“Mr. Lincoln, I’ve been thinkin’…”

This year marks what would be the 200th birthday of Abraham Lincoln, a significant milestone that should hopefully cause many

This year marks what would be the 200th birthday of Abraham Lincoln, a significant milestone that should hopefully cause many Americans to reflect on legacy of one of our greatest presidents.

Lincoln was in fact the first successful Republican candidate for president, and because his life was cut short, historians can only ponder what would have been had he lived. He could have guided the country to a more stable reunification, and likely led a rewarding post-presidential life of writing and speaking about his experiences.

With those former presidents among us, we often see them engaged not only in public affairs and charitable efforts, but also in politics. So what if Lincoln was actually alive to celebrate his 200th birthday? Would Republicans turn to the eldest of its elder statesmen for help? What if the New Jersey Republican Party asked for Lincoln to come into the Garden State to help campaign? I think that the phone call from Chairman Tom Wilson would go something like this:

T. Wilson: Mr. President! So good to speak to you today. How is everything in Illinois?

A. Lincoln: Well, Springfield has gone a bit mishuganah with the Blagojevich fiasco, but we’ll survive.

T. Wilson: Well we have an exciting schedule in New Jersey for you. We’re going to fly you into Philly and first take you into the exurbs outside of Cherry Hill.

A. Lincoln: You know, I was thinking, if I’m going to be near Camden, wouldn’t it be good for me to go to Walt Whitman’s old house? He used to volunteer in the army hospitals during the Civil War, so it’s the perfect place to talk about boosting funding for veterans health care. And we could get a very diverse crowd in Camden and talk about the need for social equality.

T. Wilson: I’m not sure that’s the best use of your time, Mr. President. We’re not polling very well in the urban centers. Plus, veterans programs? We’re not going to rouse our base if we start talking about increasing spending on entitlements.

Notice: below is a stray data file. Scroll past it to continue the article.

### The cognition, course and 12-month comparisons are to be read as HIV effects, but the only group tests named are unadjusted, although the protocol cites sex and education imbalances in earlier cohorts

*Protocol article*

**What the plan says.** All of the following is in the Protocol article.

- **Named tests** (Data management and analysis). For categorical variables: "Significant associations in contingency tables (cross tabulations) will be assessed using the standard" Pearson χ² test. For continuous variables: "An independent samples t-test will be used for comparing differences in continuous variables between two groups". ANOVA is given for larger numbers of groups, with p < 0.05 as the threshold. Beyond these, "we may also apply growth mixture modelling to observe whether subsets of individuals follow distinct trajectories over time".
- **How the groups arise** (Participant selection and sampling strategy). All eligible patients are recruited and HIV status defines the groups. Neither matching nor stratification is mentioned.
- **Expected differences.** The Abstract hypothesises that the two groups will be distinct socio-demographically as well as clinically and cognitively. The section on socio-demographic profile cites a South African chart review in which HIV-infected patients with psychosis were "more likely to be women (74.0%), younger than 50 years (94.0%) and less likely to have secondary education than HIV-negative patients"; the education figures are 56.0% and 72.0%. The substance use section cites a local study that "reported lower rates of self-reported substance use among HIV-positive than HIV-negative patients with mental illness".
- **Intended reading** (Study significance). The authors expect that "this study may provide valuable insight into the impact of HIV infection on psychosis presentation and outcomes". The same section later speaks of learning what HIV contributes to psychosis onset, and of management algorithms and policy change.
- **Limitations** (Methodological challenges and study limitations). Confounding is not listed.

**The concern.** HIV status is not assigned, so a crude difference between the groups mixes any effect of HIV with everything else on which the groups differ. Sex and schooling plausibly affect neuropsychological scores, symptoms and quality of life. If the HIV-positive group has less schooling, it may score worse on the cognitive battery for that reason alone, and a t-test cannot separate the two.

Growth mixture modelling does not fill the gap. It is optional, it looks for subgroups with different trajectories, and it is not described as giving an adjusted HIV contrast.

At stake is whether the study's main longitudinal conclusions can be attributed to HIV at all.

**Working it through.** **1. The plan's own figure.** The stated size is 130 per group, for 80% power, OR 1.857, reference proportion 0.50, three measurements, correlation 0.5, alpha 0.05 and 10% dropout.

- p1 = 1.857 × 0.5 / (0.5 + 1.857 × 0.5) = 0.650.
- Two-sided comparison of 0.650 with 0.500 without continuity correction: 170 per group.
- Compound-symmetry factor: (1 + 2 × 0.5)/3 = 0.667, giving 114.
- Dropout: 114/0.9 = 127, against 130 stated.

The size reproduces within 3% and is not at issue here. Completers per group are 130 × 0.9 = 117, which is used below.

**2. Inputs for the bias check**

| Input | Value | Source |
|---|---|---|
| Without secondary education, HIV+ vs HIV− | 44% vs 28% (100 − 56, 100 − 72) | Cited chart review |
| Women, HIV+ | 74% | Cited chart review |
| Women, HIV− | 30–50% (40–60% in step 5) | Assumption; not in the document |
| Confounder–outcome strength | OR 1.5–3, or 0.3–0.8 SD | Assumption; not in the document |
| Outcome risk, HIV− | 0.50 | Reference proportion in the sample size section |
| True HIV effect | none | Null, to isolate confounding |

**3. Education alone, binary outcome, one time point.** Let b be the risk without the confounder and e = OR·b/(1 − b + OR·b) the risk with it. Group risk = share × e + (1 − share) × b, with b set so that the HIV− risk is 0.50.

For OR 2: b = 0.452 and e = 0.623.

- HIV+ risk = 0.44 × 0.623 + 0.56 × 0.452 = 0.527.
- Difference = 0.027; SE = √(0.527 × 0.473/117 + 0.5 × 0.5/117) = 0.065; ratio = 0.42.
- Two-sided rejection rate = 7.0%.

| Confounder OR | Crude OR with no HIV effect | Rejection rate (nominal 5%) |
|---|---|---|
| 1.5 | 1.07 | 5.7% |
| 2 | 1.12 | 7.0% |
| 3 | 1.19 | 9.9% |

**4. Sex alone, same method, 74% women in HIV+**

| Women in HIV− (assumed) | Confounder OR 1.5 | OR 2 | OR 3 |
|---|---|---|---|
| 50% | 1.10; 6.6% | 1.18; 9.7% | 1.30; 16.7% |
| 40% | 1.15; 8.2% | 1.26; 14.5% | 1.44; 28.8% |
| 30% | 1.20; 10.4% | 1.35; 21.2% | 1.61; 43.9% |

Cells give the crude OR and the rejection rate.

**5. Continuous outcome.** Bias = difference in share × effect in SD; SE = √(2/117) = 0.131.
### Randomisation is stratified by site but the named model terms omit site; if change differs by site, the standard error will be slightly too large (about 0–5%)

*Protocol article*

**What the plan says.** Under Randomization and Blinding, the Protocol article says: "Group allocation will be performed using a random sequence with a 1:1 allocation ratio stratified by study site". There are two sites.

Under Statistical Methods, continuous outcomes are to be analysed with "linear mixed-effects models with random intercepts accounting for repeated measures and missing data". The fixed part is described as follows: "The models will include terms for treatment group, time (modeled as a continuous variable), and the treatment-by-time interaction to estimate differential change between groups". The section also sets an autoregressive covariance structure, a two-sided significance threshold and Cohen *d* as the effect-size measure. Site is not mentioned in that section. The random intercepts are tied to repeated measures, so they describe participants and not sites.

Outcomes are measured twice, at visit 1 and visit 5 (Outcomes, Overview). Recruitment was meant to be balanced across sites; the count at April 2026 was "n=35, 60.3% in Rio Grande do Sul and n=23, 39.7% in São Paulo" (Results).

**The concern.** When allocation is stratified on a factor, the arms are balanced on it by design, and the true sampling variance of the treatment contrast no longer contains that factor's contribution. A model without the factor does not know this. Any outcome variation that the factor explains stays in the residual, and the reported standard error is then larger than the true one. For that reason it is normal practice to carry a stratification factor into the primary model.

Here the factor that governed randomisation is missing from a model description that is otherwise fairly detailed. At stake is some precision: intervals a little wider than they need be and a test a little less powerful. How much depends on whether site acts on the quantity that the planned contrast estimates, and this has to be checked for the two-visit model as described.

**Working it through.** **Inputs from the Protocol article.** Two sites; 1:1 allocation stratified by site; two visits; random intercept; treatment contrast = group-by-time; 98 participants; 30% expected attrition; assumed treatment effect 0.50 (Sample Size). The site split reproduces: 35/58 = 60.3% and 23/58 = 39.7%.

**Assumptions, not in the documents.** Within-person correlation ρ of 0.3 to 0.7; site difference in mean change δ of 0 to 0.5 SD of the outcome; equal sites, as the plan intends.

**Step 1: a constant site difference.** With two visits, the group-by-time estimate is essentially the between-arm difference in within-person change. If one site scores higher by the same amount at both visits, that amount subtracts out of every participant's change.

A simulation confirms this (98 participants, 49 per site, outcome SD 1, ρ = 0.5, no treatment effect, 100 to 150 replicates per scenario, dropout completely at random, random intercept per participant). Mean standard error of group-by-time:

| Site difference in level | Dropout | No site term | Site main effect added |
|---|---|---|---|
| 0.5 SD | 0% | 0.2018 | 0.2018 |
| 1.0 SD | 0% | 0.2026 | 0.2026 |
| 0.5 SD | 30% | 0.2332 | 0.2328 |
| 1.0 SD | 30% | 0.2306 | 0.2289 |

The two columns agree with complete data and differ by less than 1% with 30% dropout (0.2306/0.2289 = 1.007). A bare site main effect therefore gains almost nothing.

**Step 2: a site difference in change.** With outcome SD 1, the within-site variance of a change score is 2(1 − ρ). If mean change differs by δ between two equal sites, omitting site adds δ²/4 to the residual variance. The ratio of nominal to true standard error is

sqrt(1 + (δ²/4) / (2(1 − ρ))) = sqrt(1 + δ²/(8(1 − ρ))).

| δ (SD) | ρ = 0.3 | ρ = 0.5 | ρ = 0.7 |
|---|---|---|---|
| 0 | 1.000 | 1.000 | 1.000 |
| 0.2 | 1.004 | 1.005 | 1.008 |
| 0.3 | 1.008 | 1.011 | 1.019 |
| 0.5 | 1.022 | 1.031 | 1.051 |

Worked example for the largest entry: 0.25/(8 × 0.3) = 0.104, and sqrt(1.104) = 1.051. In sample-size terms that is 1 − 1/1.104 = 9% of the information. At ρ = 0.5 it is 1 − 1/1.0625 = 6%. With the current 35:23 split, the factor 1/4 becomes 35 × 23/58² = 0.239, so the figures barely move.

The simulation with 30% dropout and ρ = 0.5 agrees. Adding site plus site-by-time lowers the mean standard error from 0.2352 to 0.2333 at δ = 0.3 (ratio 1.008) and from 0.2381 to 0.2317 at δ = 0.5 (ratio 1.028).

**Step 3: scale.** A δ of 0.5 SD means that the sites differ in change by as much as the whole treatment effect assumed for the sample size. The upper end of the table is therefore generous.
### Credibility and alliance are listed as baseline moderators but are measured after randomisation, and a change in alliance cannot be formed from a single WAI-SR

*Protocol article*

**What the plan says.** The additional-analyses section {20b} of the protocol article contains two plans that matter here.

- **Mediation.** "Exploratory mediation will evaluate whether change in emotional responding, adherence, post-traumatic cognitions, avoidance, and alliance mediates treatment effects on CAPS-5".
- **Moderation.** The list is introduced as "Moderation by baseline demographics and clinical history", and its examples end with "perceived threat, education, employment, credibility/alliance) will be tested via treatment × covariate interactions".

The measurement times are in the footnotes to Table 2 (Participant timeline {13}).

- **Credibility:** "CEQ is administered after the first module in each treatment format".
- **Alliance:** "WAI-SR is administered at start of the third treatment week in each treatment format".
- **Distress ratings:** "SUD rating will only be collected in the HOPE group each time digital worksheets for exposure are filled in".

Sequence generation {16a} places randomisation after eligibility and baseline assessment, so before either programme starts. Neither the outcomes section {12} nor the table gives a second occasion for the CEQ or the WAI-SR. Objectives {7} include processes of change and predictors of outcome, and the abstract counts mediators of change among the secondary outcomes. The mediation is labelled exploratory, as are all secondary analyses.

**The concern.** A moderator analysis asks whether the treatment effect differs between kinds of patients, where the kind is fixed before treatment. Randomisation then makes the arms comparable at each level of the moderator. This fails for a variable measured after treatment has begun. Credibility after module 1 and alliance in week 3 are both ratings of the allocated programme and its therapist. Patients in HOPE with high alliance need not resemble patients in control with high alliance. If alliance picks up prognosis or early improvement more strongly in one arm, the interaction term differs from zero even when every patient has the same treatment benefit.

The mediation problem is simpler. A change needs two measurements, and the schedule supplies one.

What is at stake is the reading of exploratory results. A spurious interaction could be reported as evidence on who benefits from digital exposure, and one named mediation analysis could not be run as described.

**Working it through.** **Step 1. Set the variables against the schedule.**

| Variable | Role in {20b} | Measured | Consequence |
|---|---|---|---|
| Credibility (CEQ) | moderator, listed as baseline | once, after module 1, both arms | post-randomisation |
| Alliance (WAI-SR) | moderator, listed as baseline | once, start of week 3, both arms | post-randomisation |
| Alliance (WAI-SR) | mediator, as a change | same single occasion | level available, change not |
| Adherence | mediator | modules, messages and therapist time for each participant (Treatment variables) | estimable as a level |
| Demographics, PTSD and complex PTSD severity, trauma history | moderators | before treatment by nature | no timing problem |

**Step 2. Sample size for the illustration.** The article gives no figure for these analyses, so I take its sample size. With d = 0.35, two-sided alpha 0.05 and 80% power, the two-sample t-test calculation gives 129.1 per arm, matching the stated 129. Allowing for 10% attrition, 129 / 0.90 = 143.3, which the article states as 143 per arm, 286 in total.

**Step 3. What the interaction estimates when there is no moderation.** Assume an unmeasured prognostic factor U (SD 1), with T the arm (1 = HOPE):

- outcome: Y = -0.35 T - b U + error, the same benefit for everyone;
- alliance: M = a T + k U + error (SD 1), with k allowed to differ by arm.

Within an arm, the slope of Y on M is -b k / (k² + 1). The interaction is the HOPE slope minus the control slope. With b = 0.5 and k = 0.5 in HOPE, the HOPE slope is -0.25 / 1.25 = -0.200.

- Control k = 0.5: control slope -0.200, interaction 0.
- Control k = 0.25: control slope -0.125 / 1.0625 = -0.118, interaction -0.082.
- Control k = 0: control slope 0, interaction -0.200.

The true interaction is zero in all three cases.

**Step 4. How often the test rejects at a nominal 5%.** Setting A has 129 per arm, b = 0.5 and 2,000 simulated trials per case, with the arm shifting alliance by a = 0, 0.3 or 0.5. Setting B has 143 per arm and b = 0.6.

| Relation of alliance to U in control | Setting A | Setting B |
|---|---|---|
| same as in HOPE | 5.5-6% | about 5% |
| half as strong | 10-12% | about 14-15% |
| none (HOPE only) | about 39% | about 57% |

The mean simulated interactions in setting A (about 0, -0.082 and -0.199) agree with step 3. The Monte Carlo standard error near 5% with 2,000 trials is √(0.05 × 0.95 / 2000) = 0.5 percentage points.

A. Lincoln: Those ‘entitlements’ are really promises that we make to those that serve in uniform.

T. Wilson: Well you know, no one wants to pay more taxes to fund these government programs. You remember a few years ago when our party controlled Congress? Our House caucus actually took the chairman’s gavel of the veterans affairs committee away from our own Congressman Chris Smith after he tried to increase spending on veterans. How about we just stay on message and stick to the schedule of country club speeches. We were actually hoping that you’d talk about the Civil War itself. Why don’t you tell the story about what you were doing when you first heard about the Union defeat at the First Battle of Bull Run?

A. Lincoln: Well I was actually with a group of school children reading them a book entitled “My Pet Goat.” An aide walked in, whispered in my ear what happened and I immediately jumped to my feet, apologized to the children for having to leave, and quickly assembled my advisors to chart out a responsible plan of action to go after the actual rebels responsible for the violence.

T. Wilson: On second thought, perhaps we just stick to promoting Republican candidates and the need to vote the straight ticket. You know, bash the Democrats. Make clear your disdain for the other party.

A. Lincoln: Actually, I’ve always been more of a “with malice toward none, with charity for all” kind of guy. In fact, when I ran for my second term, my running mate Andrew Johnson was a Democrat, and from a southern state no less. To me, bringing in other voices is the best way to govern.

T. Wilson: In all due respect, Mr. President, times have changed and campaigning means giving an honest difference on the issues.

A. Lincoln: I actually know a thing or two about honesty. When I was young man working in a mill, I once walked for miles to return two pennies to a customer who had been overcharged.

T. Wilson: I once walked the entire A.C. Boardwalk in penny loafers.

A. Lincoln: You’re right. Times have changed. By the way, is there any time on the schedule for me to talk to the Log Cabin Republicans?

T. Wilson: [sigh]

A. Lincoln: Tom? Did we get disconnected?

T. Wilson: Still here, Mr. President. The schedule is pretty much set.

“Mr. Lincoln, I’ve been thinkin’…”